Referencing this as though it's the true mortality rate is woefully misleading. This is the mortality rate when using this experimental treatment.
In regards to the cardiac arrests and ambulance calls, it seems that the graph almost exactly follows the baseline, except for the two heatwaves. It doesn't say what the baseline is - I guess 2020 figures?
Edit: on further inspection - figures 1a,b,c are from a paper and are showing an increase in cardiac arrest, unconsciousness, e.t.c. however this article ignores 2 graphs from the paper which show a decrease in chest pain and decrease in breathing difficulty, both of which are myocarditis symptoms.
I think this article is wilfully misleading.
For the 2015-2019 data, I would be interested in seeing the standard deviation, not just the mean, to be able to judge how likely such a deviation is, historically. The fact that female deaths show a similar order of magnitude change in the opposite direction makes me suspect this may be within the noise?
I haven't looked in to this but if this is correct it's orders of magnitude larger than what my intuition after all the discussion of myocarditis had led me to believe.
Hopefully there's a confounding factor such as old age and other comorbidities I'm missing.
Needless to say, that's not how myocarditis is treated in hospitals.
Break's over, so no time to tidy this up. I'll be back, probably.
Good to see other countries investigating this too.
I added a methodological question at the top level.
The tables are poorly labeled and I'm honestly having trouble figuring out what subset of the population they're referring to in each column.
As someone else pointed out, they got their numbers for mortality from myocarditis from the results of a study on a novel treatment that apparently was not very effective as far as keeping folks alive. I went to the study myself hoping that the other commenter had just misunderstood and that somewhere in the study, they had more general numbers for myocarditis outcomes, but that's not the case. The numbers are from the results and are only representative of the outcome if treated with immunosuppressants.
The only real argument that they have is that they managed to make two graphs which look similar. If it weren't on a web page dedicated to discouraging the use of the vaccine, I'd think maybe it was a relatively harmless misunderstanding of how science works.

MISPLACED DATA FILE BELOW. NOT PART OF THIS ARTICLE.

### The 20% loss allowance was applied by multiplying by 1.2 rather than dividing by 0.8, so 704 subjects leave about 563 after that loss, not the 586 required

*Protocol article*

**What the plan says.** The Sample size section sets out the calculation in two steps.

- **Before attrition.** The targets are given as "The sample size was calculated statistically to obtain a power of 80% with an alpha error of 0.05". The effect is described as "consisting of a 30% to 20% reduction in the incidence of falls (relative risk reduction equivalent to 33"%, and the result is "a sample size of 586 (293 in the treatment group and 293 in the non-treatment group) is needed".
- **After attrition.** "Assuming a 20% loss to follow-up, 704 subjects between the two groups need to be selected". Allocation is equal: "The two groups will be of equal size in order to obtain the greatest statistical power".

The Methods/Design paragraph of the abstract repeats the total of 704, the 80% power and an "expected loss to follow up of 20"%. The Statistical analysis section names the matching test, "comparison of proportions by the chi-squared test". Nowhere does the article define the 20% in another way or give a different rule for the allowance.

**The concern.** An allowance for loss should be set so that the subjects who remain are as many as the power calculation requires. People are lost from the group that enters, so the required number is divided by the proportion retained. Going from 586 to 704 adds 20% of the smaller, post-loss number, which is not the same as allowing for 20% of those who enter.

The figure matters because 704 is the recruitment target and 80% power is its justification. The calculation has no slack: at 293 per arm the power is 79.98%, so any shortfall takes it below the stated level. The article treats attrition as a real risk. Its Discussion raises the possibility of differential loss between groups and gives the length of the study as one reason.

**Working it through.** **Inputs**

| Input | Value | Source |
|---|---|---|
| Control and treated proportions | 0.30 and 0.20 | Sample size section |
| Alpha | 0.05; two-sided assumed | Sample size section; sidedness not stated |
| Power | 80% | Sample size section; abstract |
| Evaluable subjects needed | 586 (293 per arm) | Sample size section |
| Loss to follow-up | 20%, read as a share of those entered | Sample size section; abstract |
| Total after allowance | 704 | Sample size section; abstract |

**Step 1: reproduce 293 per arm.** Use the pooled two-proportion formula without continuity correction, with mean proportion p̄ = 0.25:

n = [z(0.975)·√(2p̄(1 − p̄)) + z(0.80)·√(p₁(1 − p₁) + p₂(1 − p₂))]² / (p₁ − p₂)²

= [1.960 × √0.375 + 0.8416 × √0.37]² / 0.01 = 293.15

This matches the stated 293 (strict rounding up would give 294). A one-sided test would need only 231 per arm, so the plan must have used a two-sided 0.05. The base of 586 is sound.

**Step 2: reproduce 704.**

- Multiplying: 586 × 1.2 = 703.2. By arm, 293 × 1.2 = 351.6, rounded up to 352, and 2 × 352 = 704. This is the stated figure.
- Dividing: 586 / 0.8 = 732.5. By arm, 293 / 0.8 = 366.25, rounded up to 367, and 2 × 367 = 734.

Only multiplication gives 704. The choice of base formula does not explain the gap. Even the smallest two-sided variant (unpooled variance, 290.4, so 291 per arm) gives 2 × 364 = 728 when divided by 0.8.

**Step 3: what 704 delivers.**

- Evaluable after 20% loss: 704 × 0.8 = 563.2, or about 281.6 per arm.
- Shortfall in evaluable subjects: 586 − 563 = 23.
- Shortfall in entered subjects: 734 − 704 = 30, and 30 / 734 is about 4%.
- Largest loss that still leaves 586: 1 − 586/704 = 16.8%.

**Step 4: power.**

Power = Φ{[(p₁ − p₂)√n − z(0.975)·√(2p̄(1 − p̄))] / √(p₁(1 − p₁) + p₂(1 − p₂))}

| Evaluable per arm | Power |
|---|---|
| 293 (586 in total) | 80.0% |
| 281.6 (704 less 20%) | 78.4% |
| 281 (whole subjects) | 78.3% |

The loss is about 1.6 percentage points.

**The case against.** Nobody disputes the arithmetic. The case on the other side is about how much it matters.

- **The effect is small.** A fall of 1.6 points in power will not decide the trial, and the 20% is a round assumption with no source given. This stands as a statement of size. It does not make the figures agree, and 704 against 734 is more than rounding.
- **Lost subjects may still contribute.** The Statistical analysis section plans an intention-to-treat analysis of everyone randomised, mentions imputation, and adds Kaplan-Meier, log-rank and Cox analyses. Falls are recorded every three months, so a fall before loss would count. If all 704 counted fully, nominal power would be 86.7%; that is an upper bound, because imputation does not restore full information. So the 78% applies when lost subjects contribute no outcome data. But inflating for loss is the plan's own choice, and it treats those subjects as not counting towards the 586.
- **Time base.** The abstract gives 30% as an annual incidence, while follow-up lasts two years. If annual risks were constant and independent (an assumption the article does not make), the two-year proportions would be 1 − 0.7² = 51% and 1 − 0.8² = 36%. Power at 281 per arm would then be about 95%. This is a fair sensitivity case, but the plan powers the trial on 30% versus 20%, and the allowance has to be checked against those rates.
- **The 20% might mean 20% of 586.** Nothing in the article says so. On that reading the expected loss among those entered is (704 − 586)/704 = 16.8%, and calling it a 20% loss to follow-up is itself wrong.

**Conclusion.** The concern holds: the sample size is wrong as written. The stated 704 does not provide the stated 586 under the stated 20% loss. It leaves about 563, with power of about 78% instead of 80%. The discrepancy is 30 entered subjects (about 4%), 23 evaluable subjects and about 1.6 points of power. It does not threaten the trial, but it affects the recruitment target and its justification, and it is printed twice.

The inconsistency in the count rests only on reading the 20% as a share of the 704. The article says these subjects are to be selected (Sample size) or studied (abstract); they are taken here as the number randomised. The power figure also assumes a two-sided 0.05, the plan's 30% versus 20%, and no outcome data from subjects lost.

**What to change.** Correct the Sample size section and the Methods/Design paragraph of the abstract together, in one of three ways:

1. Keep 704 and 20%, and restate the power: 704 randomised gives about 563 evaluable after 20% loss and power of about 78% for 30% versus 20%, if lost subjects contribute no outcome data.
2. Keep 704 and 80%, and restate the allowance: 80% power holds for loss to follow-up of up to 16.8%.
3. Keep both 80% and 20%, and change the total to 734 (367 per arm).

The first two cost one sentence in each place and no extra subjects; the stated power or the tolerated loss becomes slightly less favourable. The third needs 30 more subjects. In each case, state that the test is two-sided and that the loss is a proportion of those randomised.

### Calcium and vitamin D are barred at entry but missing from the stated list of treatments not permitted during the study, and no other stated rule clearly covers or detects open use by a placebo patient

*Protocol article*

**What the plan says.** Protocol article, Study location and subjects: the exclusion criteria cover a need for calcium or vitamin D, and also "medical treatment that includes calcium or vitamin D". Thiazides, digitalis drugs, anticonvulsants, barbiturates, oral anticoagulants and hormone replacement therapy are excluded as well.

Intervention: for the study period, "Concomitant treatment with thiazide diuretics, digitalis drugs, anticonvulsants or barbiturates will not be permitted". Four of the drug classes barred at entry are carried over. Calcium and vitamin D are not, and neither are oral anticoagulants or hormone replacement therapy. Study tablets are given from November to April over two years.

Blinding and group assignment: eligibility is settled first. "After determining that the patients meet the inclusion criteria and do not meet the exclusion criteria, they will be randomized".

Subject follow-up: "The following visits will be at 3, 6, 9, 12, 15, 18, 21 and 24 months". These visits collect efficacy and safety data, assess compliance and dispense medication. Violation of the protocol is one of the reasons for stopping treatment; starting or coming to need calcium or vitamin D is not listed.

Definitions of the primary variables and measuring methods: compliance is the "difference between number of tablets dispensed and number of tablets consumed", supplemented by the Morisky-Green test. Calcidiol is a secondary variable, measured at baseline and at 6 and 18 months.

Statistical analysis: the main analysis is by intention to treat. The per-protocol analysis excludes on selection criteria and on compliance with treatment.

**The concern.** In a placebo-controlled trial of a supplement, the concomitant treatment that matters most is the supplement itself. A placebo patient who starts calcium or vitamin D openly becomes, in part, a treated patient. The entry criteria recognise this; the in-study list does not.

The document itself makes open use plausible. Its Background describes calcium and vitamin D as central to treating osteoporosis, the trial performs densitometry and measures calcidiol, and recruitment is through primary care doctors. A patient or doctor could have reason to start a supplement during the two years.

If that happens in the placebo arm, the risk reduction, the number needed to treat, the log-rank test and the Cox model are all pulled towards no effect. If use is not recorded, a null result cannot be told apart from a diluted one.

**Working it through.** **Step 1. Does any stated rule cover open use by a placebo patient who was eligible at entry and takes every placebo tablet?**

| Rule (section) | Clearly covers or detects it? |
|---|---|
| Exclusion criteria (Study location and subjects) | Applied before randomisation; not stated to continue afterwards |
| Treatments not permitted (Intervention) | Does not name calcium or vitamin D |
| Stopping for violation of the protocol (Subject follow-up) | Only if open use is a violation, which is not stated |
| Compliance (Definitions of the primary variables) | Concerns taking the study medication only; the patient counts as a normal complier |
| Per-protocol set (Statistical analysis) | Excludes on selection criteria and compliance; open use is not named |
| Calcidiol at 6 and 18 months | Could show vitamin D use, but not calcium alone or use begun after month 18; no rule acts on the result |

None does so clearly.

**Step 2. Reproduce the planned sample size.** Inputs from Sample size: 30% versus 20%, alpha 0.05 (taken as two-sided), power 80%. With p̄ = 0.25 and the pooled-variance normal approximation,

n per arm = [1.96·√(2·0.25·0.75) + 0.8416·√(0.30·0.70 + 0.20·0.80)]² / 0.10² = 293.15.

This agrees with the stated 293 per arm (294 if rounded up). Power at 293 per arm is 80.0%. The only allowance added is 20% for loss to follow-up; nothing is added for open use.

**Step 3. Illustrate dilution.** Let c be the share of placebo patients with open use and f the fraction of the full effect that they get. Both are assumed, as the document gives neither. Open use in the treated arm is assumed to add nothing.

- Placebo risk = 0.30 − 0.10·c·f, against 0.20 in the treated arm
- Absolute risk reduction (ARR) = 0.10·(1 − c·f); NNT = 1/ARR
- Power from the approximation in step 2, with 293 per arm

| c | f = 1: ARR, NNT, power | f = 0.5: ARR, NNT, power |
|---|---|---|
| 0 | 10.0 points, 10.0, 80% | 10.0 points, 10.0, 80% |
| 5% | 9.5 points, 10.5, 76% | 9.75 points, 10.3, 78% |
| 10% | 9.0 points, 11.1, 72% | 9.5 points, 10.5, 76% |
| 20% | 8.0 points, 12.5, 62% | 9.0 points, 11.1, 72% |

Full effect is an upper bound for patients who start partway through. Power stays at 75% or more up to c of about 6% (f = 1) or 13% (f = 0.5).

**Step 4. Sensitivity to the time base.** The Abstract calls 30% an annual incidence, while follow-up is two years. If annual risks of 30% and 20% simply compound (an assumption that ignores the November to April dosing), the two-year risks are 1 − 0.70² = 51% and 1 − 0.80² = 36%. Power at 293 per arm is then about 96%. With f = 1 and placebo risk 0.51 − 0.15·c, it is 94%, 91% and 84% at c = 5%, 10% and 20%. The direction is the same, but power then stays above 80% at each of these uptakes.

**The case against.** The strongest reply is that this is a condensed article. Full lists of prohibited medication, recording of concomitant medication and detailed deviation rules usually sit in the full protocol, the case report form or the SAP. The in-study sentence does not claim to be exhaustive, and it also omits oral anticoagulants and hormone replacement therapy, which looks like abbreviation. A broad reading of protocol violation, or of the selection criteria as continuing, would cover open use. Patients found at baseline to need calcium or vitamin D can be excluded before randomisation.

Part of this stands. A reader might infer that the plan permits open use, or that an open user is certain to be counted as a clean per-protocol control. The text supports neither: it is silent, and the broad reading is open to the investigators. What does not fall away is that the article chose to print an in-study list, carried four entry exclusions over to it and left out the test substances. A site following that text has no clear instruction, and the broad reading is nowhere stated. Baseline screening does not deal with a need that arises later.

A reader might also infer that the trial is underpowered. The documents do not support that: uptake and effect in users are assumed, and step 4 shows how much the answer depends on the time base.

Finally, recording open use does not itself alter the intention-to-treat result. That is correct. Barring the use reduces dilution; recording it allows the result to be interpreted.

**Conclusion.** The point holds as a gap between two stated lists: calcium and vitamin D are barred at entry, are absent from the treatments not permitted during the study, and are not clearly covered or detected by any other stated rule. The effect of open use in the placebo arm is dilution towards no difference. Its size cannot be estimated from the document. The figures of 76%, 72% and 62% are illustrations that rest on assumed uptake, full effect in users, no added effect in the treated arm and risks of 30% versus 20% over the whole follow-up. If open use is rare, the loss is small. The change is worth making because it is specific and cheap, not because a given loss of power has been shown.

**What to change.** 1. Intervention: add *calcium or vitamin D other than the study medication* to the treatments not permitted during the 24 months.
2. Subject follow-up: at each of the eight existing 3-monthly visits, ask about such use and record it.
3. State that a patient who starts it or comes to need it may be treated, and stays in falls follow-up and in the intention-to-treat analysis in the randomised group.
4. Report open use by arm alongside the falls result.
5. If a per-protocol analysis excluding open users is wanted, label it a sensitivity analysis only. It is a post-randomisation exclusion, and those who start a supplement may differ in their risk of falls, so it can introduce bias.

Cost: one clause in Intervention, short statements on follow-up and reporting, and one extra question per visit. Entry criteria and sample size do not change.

It lacks any real substance and what little evidence they have is presented out of context.
I dismissed it initially due to the website it was on. Then I spent a good half hour digging through their arguments and finding out whether they had any basis in reality. Now I know for sure it has no real merit and I've wasted a decent amount of time on it. For a more extreme example, I'm not going to go through every blog post the KKK puts up just because they used some scientific-sounding arguments to argue that black people are bad.
I get where people are coming from trying to consider all the data, but some sources aren't worth the effort.
The purpose of studying deaths and other injuries after a medical intervention is to improve screening of those at risk of injury, thereby avoiding injury.
How many times has "think of the children" been used to justify technology policy? It's literally the topic here.
We can prevent deaths by performing basic data science, to identify questions for further study.
> Or what are we here, anti-science?
Isn't science all about investigation?
If the data presented is inaccurate, or the analysis flawed, people will identify the inaccuracies and flaws. And on HN, probably very quickly.
HN has been good about reversing non-justified flags, especially if there is substantive discussion about the article, rather than a flamewar.